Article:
Tuesday, 13 March 2012

Inquiring Minds of Edmonton

Wed. March 7 was the information meeting for applications to the 10 week-long, site based programs in the Edmonton area. I went with my new blog (one post-worth) to show off, see old friends and to talk about inquiry learning. Of course, the teachers who show up are generally the “converted”. Gillian Kydd, godmother to this learning movement, and I have often joked about all the times I use “religious” metaphors when I talk about this experience that we here in Alberta call site-based programming, but I just can’t help it.

Anyone: program coordinator, teacher, parent volunteer or presenter, who has ever witnessed the power of these week long field experiences NOT FIELD TRIPS (I owe this phrase to my Wed chat with master teacher, Maxine Sprague) knows that they become “believers” in the simple but hard to explain magic.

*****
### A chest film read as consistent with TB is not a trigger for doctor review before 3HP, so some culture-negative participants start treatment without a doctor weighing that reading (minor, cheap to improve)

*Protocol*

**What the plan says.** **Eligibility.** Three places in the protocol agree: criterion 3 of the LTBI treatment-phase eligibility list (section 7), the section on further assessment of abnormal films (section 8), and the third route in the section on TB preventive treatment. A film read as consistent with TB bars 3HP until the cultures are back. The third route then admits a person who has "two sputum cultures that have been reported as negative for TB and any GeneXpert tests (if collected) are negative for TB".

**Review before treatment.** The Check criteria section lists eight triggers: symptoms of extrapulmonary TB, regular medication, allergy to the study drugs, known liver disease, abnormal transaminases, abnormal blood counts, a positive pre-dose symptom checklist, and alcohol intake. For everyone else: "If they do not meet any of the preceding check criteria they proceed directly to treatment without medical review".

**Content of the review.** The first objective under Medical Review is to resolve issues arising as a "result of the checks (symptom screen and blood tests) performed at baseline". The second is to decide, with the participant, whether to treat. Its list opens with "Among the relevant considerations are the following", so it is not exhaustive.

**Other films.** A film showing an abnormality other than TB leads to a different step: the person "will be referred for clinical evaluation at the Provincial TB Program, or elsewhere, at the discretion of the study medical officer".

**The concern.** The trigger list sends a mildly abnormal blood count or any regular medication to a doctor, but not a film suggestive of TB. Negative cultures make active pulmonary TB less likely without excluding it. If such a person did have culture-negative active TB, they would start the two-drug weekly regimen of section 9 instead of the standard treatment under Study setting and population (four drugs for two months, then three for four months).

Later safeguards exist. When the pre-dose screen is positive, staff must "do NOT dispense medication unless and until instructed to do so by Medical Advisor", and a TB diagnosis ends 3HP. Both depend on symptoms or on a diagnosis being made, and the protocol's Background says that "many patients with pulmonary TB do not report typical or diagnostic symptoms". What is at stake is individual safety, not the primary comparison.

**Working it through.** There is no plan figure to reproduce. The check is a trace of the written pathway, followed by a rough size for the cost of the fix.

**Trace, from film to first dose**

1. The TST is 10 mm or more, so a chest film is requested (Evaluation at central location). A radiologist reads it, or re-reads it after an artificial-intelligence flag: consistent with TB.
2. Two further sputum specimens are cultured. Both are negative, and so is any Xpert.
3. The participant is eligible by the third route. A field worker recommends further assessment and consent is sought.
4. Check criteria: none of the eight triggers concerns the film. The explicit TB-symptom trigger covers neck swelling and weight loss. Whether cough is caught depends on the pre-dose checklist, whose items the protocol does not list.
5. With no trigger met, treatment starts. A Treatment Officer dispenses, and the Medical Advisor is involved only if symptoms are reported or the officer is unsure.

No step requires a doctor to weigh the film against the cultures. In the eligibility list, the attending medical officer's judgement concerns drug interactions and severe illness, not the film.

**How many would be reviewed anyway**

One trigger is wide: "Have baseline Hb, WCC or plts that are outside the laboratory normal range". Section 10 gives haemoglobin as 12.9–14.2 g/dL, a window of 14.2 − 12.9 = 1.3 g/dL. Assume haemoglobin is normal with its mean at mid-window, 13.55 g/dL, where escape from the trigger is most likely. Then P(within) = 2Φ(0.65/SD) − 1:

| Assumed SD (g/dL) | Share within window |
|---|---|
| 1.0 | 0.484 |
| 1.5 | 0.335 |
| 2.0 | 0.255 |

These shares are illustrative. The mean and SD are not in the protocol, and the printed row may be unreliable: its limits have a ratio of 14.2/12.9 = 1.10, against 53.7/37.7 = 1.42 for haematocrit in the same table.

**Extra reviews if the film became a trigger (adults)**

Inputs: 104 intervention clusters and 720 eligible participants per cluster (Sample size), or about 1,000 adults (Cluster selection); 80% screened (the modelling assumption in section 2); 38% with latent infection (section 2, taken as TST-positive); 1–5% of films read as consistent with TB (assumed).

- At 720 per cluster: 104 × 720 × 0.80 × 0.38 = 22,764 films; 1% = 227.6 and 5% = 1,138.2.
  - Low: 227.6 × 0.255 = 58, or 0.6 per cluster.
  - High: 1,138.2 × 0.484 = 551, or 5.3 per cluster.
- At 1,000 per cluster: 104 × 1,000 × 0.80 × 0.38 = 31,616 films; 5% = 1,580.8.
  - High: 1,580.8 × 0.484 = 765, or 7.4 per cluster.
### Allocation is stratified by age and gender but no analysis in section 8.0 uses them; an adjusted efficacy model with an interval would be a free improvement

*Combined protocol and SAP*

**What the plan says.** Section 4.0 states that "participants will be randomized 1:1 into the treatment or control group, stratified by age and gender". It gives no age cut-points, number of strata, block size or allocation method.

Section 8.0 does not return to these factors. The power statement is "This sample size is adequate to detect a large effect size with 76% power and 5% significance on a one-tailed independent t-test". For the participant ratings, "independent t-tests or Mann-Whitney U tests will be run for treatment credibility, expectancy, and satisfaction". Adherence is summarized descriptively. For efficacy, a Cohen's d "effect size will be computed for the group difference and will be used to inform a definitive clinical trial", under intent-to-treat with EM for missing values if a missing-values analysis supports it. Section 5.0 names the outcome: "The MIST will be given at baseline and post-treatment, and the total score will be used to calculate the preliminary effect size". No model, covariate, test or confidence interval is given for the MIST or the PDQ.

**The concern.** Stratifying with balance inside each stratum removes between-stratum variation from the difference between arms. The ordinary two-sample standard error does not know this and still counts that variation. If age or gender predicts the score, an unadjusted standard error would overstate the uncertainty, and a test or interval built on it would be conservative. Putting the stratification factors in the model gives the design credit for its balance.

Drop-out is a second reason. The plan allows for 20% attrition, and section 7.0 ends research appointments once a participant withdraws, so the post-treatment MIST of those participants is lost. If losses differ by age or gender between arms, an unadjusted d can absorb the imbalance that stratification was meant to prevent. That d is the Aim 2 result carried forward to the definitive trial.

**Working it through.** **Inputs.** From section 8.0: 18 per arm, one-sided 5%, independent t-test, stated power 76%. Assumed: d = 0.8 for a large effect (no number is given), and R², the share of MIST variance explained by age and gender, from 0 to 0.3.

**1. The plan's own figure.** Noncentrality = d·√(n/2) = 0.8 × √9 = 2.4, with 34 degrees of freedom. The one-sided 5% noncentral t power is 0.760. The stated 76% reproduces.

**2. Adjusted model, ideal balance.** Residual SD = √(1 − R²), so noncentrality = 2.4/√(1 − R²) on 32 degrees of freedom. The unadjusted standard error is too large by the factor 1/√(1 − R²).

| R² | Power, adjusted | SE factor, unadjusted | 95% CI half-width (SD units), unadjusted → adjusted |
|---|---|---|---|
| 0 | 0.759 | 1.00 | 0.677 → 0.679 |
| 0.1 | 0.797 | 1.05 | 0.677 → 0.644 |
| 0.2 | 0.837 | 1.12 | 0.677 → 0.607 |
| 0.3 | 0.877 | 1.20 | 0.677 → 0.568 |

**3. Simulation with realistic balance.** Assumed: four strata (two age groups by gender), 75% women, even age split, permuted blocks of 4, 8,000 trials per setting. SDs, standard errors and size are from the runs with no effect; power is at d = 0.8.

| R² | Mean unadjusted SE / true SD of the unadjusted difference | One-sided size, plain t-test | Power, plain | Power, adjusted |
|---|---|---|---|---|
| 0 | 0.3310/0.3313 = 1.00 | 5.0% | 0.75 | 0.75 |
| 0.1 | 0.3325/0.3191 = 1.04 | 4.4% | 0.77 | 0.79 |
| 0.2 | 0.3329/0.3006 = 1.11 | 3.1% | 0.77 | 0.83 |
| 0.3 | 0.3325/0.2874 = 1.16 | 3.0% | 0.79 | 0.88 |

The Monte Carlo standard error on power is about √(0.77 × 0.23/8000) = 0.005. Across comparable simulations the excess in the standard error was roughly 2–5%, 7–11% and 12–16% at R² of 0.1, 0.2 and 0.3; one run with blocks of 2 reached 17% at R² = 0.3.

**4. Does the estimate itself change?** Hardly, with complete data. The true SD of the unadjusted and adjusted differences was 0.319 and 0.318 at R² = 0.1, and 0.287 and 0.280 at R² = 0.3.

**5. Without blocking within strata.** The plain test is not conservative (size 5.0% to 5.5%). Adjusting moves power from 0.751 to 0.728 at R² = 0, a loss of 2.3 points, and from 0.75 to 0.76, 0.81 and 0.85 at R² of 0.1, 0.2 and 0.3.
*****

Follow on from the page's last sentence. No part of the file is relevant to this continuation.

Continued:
A blank journal to fill with observations, reflections, sketches, diagrams and jot notes is the basic tool of the week. To many this journal becomes a life long treasure. Time to sit or stand and watch, listen, smell and feel proves to be unstoppable as a student engagement technique. Opportunities to pose questions of all kinds to the site experts are primary research tools beyond compare.

I promised those who stopped by that a few TIPS to the art of applications in the quest of a precious week would be in this blog. Thanks to the work of Lorna Zucchet (Zoo School program coordinator) over the years, the application form seems to be very self-explanatory.